Sergey Troshin


Probing Pretrained Models of Source Codes
Sergey Troshin | Nadezhda Chirkova
Proceedings of the Fifth BlackboxNLP Workshop on Analyzing and Interpreting Neural Networks for NLP

Deep learning models are widely used for solving challenging code processing tasks, such as code generation or code summarization. Traditionally, a specific model architecture was carefully built to solve a particular code processing task. However, recently general pretrained models such as CodeBERT or CodeT5 have been shown to outperform task-specific models in many applications. While pretrained models are known to learn complex patterns from data, they may fail to understand some properties of source code. To test diverse aspects of code understanding, we introduce a set of diagnostic probing tasks. We show that pretrained models of code indeed contain information about code syntactic structure, the notions of identifiers, and namespaces, but they may fail to recognize more complex code properties such as semantic equivalence. We also investigate how probing results are affected by using code-specific pretraining objectives, varying the model size, or finetuning.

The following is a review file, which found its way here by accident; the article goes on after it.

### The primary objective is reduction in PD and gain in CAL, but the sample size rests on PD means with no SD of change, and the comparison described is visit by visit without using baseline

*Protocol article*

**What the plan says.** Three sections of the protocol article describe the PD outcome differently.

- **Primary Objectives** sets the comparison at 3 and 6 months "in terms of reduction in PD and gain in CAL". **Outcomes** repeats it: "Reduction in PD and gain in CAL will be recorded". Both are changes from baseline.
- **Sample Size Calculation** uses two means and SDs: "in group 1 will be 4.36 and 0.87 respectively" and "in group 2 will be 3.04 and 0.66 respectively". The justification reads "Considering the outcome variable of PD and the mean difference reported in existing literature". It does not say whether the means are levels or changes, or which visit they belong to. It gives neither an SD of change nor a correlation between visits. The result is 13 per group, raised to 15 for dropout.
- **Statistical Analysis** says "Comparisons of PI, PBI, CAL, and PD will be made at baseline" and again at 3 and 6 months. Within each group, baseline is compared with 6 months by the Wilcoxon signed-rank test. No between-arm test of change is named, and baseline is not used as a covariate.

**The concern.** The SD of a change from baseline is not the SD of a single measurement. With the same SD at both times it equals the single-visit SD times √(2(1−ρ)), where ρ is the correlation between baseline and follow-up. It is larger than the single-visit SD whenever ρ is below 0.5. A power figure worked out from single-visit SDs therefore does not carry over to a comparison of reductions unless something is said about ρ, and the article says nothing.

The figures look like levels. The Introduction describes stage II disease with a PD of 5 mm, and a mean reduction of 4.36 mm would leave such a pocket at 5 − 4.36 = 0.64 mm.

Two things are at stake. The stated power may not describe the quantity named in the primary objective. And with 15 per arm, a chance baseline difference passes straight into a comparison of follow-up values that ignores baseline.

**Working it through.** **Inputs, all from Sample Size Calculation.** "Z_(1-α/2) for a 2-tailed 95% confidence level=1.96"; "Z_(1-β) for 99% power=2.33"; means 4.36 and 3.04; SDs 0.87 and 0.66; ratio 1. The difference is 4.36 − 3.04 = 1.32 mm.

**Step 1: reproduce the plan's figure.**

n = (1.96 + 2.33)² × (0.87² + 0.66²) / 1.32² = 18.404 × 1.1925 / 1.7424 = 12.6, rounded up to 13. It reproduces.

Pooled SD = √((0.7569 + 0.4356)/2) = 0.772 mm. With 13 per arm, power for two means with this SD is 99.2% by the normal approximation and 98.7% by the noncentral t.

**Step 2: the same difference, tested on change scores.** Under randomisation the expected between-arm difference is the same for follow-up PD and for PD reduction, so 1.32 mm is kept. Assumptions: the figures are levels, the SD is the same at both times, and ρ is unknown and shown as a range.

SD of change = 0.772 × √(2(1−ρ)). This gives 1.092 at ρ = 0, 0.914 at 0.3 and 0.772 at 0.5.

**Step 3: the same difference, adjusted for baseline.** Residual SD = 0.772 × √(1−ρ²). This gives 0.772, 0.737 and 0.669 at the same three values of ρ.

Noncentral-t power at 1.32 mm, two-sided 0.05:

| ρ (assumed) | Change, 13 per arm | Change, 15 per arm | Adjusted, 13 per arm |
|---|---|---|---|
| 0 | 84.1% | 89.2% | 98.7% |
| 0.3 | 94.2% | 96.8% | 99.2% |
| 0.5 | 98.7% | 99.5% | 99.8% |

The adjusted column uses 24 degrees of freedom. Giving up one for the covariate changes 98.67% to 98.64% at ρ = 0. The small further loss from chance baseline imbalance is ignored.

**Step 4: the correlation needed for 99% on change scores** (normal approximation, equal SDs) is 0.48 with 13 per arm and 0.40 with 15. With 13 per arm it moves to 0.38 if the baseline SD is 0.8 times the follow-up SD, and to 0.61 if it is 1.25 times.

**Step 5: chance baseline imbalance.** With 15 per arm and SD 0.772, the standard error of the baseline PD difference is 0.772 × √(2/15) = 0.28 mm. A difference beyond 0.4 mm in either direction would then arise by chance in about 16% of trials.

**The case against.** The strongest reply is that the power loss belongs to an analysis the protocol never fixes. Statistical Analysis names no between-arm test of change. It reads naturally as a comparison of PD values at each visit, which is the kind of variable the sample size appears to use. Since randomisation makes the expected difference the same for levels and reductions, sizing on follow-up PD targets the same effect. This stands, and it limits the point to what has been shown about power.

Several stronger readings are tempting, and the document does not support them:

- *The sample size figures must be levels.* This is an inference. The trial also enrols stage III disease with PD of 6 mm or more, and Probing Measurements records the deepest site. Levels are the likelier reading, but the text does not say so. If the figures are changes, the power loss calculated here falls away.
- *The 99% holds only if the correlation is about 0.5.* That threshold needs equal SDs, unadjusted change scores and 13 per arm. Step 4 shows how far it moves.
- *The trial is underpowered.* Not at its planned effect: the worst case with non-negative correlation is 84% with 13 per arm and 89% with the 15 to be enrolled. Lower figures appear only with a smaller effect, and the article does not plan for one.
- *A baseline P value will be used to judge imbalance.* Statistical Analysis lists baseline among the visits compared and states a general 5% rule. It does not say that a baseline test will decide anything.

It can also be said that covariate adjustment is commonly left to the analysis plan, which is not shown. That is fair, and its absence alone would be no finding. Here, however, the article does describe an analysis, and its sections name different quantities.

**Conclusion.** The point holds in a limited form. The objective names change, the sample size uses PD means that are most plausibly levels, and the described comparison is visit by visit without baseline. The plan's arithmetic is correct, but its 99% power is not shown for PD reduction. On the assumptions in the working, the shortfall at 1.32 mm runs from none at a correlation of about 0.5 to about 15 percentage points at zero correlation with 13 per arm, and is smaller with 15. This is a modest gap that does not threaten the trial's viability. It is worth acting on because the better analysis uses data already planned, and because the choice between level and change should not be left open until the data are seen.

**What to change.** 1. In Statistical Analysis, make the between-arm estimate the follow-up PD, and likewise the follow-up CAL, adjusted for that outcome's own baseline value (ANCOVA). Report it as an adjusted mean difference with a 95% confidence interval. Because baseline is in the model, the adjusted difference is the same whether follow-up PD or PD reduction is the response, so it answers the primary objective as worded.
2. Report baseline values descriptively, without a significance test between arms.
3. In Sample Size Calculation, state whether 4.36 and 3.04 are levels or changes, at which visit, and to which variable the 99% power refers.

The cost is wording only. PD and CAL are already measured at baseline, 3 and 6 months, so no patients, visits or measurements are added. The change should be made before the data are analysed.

A Simple Approach for Handling Out-of-Vocabulary Identifiers in Deep Learning for Source Code
Nadezhda Chirkova | Sergey Troshin
Proceedings of the 2021 Conference of the North American Chapter of the Association for Computational Linguistics: Human Language Technologies

There is an emerging interest in the application of natural language processing models to source code processing tasks. One of the major problems in applying deep learning to software engineering is that source code often contains a lot of rare identifiers, resulting in huge vocabularies. We propose a simple, yet effective method, based on identifier anonymization, to handle out-of-vocabulary (OOV) identifiers. Our method can be treated as a preprocessing step and, therefore, allows for easy implementation. We show that the proposed OOV anonymization method significantly improves the performance of the Transformer in two code processing tasks: code completion and bug fixing.